The spectacular sweeps of sand are traced by coniferous forest, and boast an unexpected wealth of wildlife.
Roe deer inhabit the wooded areas, and overhead you’ll see swooping birds of prey.
There are trails for hiking, mountain biking and horseback riding.
On two wheels you could set off for the park from the city of Den Bosch, riding beside the pretty Drongelens canal, which tracks the northern boundary of De Loonse en Drunense Duinen.
9. Oosterschelde National Park
The biggest national park in the Netherlands is also the wettest.
The Oosterschelde is an ever-changing tidal zone at what used to be the estuary of the Scheldt River.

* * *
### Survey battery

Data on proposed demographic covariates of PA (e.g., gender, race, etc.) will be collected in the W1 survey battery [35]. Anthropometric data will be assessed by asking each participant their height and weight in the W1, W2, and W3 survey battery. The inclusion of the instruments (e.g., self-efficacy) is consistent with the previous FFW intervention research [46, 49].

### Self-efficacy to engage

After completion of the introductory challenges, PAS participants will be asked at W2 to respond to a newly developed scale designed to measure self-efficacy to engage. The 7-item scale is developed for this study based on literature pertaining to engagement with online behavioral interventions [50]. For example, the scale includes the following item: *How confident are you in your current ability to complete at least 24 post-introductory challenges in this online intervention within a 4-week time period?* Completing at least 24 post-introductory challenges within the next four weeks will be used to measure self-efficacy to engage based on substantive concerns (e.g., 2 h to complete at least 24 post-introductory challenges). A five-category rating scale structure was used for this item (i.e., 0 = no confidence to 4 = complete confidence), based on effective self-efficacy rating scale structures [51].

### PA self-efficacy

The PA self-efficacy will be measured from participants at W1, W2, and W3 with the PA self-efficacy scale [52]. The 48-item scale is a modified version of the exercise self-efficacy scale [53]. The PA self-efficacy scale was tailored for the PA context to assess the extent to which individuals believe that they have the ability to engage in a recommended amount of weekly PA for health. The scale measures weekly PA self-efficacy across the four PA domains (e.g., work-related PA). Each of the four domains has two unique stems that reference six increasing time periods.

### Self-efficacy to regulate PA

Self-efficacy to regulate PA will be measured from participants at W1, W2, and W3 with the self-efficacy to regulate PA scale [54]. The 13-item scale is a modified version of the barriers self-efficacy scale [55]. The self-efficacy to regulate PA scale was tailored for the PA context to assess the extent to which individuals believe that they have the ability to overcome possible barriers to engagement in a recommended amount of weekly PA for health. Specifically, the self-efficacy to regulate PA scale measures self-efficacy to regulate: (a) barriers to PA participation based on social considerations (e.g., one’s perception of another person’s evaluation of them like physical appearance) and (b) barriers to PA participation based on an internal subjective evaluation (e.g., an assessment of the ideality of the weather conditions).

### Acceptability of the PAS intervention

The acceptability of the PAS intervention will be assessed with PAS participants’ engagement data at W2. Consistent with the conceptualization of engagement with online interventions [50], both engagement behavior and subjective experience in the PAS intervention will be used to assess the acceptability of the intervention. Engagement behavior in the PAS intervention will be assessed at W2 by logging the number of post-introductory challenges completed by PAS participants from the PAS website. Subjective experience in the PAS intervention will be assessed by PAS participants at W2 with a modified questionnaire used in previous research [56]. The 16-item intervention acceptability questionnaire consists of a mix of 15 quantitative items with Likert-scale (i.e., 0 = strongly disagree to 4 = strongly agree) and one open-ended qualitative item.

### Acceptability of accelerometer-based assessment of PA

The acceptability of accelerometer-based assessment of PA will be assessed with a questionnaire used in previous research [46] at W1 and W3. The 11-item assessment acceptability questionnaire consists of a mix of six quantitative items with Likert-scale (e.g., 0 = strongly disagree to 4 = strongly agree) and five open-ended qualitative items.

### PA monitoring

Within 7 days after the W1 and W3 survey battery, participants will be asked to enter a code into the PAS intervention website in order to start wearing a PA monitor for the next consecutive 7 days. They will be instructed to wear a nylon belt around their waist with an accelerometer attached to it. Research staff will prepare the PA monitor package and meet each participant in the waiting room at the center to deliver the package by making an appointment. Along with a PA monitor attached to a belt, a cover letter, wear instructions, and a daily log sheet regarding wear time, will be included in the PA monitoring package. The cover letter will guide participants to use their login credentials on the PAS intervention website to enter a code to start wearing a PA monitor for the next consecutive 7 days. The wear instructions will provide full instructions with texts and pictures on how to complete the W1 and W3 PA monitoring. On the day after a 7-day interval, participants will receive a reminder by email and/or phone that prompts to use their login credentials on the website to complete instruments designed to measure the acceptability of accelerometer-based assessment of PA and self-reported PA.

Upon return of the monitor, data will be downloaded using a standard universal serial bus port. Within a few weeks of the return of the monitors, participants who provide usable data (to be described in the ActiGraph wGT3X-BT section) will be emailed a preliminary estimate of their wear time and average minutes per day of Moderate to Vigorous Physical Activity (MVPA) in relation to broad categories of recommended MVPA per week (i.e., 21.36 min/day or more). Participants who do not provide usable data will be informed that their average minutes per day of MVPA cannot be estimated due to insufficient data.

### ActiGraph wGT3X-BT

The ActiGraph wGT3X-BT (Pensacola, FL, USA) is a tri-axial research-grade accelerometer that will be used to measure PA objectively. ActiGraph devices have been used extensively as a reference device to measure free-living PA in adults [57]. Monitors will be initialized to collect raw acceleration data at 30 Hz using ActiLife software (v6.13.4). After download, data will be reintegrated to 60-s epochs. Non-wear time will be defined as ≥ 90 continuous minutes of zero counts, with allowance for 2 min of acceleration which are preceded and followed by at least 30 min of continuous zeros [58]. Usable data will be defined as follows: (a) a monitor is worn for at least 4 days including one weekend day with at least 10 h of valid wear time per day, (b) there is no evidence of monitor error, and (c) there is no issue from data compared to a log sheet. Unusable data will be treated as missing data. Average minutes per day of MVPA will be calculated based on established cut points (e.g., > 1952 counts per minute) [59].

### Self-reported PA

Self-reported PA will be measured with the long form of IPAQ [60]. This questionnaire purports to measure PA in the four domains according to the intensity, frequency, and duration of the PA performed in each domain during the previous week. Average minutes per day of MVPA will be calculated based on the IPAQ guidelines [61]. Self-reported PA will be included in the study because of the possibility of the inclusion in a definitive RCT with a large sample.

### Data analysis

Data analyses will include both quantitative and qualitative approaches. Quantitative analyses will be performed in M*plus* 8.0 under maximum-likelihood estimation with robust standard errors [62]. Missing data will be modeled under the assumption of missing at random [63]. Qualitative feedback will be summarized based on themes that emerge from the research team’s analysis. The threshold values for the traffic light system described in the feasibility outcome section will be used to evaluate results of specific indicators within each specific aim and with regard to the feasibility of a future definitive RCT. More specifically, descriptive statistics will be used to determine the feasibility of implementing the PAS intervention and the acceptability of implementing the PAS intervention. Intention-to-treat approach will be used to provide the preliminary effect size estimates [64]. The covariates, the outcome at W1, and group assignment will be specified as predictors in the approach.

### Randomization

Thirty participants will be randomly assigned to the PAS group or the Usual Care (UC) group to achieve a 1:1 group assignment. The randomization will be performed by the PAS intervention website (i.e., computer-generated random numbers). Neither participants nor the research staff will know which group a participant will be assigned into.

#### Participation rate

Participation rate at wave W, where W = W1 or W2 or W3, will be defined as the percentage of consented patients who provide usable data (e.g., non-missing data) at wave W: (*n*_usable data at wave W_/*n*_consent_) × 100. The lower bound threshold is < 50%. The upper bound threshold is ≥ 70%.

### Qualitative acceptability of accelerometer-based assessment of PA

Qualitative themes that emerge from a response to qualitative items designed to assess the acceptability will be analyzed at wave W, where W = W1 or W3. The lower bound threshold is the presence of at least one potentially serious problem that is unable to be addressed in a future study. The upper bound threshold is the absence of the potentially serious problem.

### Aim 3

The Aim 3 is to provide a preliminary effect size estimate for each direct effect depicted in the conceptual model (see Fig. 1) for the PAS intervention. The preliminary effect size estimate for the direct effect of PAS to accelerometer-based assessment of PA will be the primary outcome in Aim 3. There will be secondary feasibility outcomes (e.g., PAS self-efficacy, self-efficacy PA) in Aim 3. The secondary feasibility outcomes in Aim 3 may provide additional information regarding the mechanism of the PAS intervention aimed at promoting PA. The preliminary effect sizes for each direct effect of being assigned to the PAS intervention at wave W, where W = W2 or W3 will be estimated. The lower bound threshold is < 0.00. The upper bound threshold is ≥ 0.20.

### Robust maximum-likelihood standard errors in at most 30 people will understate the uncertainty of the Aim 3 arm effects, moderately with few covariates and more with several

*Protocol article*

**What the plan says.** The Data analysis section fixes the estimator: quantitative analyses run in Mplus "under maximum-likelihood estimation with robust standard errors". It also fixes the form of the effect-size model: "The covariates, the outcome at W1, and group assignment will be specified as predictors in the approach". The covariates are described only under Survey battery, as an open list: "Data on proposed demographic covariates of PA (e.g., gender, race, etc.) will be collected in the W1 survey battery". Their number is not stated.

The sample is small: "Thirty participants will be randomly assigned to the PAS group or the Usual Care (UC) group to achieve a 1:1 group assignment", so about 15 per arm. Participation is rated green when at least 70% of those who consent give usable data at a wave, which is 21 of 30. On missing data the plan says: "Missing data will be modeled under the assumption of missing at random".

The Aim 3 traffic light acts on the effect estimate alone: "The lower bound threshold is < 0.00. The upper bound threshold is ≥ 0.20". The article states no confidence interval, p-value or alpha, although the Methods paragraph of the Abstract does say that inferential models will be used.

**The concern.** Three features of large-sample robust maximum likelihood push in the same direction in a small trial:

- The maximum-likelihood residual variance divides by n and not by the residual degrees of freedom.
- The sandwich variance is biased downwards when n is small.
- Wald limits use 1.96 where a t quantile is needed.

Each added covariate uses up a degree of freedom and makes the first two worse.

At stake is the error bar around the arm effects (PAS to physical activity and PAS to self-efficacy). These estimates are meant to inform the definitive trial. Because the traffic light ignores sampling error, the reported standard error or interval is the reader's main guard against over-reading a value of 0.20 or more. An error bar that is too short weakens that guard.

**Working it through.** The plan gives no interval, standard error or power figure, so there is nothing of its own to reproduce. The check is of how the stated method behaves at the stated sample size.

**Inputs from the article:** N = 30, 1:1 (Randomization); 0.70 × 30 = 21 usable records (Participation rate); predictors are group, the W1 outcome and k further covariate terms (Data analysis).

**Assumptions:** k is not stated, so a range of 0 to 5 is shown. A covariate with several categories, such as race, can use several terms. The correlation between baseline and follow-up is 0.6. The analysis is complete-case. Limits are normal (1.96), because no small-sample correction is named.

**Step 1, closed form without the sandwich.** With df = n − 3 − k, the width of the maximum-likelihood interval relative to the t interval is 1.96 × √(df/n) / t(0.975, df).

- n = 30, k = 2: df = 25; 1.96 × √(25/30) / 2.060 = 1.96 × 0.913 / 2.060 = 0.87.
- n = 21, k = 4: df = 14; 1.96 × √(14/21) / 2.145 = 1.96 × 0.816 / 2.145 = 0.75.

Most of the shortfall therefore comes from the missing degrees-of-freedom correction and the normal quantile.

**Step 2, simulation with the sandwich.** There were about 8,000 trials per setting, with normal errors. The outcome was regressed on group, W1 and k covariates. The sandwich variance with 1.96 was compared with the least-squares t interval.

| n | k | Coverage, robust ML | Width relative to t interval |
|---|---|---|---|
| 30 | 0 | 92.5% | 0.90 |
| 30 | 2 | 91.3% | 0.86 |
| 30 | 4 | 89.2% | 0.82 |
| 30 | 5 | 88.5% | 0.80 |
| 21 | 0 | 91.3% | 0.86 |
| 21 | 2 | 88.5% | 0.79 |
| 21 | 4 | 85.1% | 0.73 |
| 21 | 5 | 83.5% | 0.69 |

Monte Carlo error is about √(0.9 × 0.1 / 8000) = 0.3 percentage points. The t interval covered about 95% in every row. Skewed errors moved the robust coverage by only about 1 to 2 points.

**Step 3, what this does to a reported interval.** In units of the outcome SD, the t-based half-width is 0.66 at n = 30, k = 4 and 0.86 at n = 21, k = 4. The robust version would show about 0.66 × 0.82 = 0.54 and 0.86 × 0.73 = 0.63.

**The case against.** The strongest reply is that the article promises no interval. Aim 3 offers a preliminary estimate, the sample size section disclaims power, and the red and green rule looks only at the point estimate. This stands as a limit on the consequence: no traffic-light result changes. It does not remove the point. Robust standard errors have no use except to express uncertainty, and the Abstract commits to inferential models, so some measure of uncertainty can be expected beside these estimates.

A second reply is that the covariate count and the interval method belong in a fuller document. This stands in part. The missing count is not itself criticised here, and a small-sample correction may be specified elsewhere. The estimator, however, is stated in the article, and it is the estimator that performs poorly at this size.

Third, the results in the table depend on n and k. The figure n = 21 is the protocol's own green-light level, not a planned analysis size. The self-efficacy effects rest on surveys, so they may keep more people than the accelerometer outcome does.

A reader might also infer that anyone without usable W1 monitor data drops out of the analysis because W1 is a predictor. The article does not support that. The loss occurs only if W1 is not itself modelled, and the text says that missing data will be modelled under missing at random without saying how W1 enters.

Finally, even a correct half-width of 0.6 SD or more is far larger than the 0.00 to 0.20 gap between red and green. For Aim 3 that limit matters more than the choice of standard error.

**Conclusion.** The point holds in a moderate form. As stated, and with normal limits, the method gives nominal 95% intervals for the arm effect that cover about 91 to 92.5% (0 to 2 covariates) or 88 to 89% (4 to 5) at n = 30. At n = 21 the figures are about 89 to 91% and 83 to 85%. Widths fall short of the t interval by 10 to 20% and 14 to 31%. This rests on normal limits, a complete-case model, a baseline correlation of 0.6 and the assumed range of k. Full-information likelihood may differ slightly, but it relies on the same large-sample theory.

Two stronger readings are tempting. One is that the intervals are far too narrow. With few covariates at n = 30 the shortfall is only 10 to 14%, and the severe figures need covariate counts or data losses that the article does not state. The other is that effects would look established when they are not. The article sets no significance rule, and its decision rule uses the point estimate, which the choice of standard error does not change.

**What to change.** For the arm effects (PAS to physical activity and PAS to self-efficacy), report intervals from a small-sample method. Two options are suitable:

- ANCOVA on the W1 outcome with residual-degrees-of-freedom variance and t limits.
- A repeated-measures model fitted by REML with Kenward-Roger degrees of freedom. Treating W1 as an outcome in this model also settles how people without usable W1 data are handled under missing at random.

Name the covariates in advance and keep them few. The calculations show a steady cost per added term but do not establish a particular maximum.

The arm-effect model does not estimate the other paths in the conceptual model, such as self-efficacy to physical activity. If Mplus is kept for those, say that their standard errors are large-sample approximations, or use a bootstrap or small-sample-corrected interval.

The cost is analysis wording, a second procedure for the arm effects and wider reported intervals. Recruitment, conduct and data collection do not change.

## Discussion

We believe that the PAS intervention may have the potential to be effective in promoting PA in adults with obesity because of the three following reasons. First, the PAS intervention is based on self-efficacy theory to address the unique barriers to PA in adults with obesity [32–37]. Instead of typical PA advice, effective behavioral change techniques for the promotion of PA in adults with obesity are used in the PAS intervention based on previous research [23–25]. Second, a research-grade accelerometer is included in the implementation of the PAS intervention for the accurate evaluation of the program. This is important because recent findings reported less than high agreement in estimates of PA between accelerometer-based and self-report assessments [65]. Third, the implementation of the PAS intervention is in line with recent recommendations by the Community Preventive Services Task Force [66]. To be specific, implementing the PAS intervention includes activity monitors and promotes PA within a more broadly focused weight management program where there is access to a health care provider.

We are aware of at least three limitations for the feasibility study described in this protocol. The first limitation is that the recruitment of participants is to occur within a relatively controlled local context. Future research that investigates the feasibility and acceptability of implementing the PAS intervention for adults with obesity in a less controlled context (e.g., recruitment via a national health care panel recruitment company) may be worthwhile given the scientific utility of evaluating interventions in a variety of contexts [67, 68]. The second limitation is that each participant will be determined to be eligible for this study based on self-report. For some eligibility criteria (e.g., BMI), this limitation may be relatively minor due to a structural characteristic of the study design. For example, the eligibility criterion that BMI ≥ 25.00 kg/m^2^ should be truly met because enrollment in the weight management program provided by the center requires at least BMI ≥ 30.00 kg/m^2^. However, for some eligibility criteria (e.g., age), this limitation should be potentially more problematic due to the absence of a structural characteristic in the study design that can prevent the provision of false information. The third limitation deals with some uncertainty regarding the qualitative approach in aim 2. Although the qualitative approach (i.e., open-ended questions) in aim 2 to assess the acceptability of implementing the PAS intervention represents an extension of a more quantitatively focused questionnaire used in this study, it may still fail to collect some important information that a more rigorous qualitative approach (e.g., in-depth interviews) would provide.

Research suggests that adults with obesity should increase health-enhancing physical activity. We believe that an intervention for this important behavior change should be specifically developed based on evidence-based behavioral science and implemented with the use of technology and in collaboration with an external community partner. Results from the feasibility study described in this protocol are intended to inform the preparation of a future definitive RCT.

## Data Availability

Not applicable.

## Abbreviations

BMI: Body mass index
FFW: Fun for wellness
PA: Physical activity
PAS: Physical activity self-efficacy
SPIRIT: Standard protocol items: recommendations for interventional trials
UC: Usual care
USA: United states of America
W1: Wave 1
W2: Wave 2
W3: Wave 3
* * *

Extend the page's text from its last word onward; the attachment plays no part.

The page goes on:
Big patches of the landscape are completely submerged at high tide, only to dry out when the tide goes out.
Coming to the Oosterschelde means putting on a pair of wellington boots and seeing what wildlife you can find on the mudflats and in the marshes.
There are designated spots where you can actually go and pick up your own periwinkles, oysters and mussels (10kg limit). All that shellfish attracts rich birdlife, while seals and harbour porpoises make their homes in the Oosterschelde.
On sunny summer days you can kick back on the sand or take a dip in the water at one of many beaches.
10. Drents-Friese Wold National Park
A land of unbounded heath, shifting sands and forest, the spacious Drents-Friese Wold National Park covers more than 6,000 hectares.
Big tracts of the park are laced with asphalt paths, so cycling is an easy way to get around.
The sight that dazzles all-comers is the massive spread of sand at Aekingerzand, bordered by isolated pines.
At Doldersummerveld there’s endless heathland, which is roamed by highland cattle.